Students used GeoGebra or compasses to create different pattern tiles. We used about 2-3 class periods for students to create a design then one lesson to work on the write-up. I did not assign homework through the process as I wanted to make sure to be available to answer their questions and provide technical help. Upon completion as hosted a Gallery walk to observe student work. I invited fellow teachers, administrators and Grade 2 students joined us since they were kicking off their Geometry unit. It was beautiful to see the students give the second graders a guided tour.IMG_3988.jpg

Overall the students improved describing their process, their use of mathematical vocabulary, comfort level with GeoGebra, and learned about some of the cultural significance of geometry to Islamic Cultures.



Student work 2
This student highlighted different parts of her design to explain her process



The newly renovated Renwick Gallery in Washington, DC is a perfect place to start off 2016 by seeing the exhibit Wonder. The exhibit features nine artists’ installations that give the visitor a sense of wonder. I absolutely loved walking through the beautifully restored building to observe thoughtful pieces created with care and precision. Through the exhibit I kept rerunning the Project Zero Thinking Routine I see… I think… I wonder…..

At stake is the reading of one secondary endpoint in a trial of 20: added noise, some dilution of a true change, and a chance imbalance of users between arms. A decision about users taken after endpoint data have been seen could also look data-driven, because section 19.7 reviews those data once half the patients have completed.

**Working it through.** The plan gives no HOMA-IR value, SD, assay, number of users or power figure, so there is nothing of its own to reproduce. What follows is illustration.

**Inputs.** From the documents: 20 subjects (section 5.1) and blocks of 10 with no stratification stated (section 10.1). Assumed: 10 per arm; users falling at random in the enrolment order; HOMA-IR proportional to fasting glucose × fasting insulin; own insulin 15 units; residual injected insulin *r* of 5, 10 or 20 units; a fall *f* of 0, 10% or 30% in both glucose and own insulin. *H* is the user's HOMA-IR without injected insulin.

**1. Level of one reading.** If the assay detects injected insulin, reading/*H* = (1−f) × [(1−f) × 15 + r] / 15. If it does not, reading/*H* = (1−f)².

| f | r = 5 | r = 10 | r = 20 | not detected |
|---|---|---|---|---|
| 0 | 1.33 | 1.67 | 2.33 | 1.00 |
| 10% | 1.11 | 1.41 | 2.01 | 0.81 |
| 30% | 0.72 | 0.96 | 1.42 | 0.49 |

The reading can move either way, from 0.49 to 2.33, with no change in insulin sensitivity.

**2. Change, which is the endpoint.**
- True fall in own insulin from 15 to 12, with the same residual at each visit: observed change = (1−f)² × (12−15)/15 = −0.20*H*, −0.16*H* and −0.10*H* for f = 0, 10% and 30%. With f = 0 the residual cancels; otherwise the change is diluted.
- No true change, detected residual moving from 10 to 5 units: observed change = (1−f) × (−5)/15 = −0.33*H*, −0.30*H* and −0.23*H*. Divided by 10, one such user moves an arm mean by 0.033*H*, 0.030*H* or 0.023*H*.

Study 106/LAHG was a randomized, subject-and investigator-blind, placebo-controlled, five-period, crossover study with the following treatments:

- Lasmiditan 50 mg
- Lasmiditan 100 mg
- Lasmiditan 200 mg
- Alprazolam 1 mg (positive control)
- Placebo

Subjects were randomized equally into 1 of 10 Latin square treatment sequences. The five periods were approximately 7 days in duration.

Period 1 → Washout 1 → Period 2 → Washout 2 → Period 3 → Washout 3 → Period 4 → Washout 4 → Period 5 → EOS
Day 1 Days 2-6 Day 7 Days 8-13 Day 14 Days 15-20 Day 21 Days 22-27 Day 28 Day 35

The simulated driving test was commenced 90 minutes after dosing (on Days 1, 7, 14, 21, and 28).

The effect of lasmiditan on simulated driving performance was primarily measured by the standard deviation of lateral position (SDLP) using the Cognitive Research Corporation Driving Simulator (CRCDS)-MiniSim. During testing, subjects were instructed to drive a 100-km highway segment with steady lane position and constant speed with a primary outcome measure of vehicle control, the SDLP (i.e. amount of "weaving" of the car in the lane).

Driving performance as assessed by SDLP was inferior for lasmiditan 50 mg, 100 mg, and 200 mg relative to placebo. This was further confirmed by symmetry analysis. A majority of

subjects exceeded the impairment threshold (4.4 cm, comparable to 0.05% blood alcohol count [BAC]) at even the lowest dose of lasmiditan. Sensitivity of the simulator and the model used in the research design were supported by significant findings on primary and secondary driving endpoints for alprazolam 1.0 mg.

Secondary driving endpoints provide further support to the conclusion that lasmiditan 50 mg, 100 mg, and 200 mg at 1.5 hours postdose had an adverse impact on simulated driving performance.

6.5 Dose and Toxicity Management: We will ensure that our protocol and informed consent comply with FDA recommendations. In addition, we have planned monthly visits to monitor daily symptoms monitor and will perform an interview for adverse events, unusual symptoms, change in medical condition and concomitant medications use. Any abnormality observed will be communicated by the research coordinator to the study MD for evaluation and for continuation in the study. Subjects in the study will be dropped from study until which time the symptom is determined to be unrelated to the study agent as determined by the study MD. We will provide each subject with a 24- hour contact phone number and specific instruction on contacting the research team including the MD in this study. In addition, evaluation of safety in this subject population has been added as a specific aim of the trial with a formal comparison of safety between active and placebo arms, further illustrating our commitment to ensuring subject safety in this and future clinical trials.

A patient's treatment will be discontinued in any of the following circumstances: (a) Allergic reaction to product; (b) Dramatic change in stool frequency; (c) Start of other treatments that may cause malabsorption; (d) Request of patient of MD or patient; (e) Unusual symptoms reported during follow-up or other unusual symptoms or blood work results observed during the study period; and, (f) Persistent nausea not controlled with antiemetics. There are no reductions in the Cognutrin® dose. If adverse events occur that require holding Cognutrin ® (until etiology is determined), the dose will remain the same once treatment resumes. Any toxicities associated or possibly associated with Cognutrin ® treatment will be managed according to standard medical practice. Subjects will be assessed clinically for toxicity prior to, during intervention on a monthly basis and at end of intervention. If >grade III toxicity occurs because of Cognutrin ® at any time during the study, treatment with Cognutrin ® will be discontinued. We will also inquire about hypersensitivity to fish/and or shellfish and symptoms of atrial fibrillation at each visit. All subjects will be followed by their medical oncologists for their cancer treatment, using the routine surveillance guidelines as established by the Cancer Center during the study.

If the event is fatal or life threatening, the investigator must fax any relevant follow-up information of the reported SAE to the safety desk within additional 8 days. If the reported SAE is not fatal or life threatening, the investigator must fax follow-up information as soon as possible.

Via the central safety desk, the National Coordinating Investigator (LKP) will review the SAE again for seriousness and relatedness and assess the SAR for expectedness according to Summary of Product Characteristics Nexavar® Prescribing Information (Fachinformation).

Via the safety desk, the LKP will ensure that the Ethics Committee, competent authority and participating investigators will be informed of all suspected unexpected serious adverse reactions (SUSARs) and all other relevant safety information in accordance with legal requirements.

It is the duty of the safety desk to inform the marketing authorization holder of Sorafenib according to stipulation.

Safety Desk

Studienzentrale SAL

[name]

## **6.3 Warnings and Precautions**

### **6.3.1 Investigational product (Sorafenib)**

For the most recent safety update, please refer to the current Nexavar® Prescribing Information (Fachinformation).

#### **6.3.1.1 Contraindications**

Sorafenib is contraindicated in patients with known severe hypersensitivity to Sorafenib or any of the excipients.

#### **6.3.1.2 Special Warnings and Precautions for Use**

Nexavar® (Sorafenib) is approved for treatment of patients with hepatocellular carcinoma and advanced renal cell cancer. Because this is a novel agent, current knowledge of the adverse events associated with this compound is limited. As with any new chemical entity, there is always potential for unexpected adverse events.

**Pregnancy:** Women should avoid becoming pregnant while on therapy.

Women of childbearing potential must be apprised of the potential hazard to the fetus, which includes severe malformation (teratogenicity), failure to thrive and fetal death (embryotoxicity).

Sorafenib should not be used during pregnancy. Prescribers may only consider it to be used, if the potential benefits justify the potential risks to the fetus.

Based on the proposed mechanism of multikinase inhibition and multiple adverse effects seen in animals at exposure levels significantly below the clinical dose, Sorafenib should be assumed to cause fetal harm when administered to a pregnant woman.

Through the various rooms there are quotations about wonder. One that I found thought provoking “It is not understanding that destroys wonder, it is familiarity”  John Stuart Mill, 1865.

The symmetry in Jennifer Angus’s installation of unaltered insects was fascinating, playful and made your skin crawl a little while taking in the details and features of the insects.

The Gabriel Dawe installation of Plexus A1 is just breath taking. I would love to see if I could do a lesson on vectors and intersecting planes for the color refractions he creates through the use of string. If any of you math educators have ideas on this type of lesson please share 🙂 I will see what I can come up this semester.

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At the risk of being to familiar with the art piece, I played around with Geogebra‘s 3D modeling to construct the basic shape and see of the intersecting thread. Figure 1 is the first model with the lines on the floor perpendicular to the lines on the ceiling. The figures are not to scale.

Figure 1

After looking at the photos again I notice that the lines on the ceiling were more angled. The angles are shown in Figure 2. I am interested to know how the Dawe planned the strings line of the intersection. Also, how can you mathematical maximize the intersection string line? When thinking of this from color theory point of view, you can also look at each intersection points of the individuals lines as color mixtures.

Figure 2

I wonder how the tightness of the string effects the intersection of the planes, also how to describe the planes mathematically? In a way it reminds me of the mathematical models that May Ray used in his Human Equations exhibit at the Philips Collection last spring.

If you have an idea or insight on this installation please share. It definitely brings out a lot of wonder even as I become more familiar with the problem.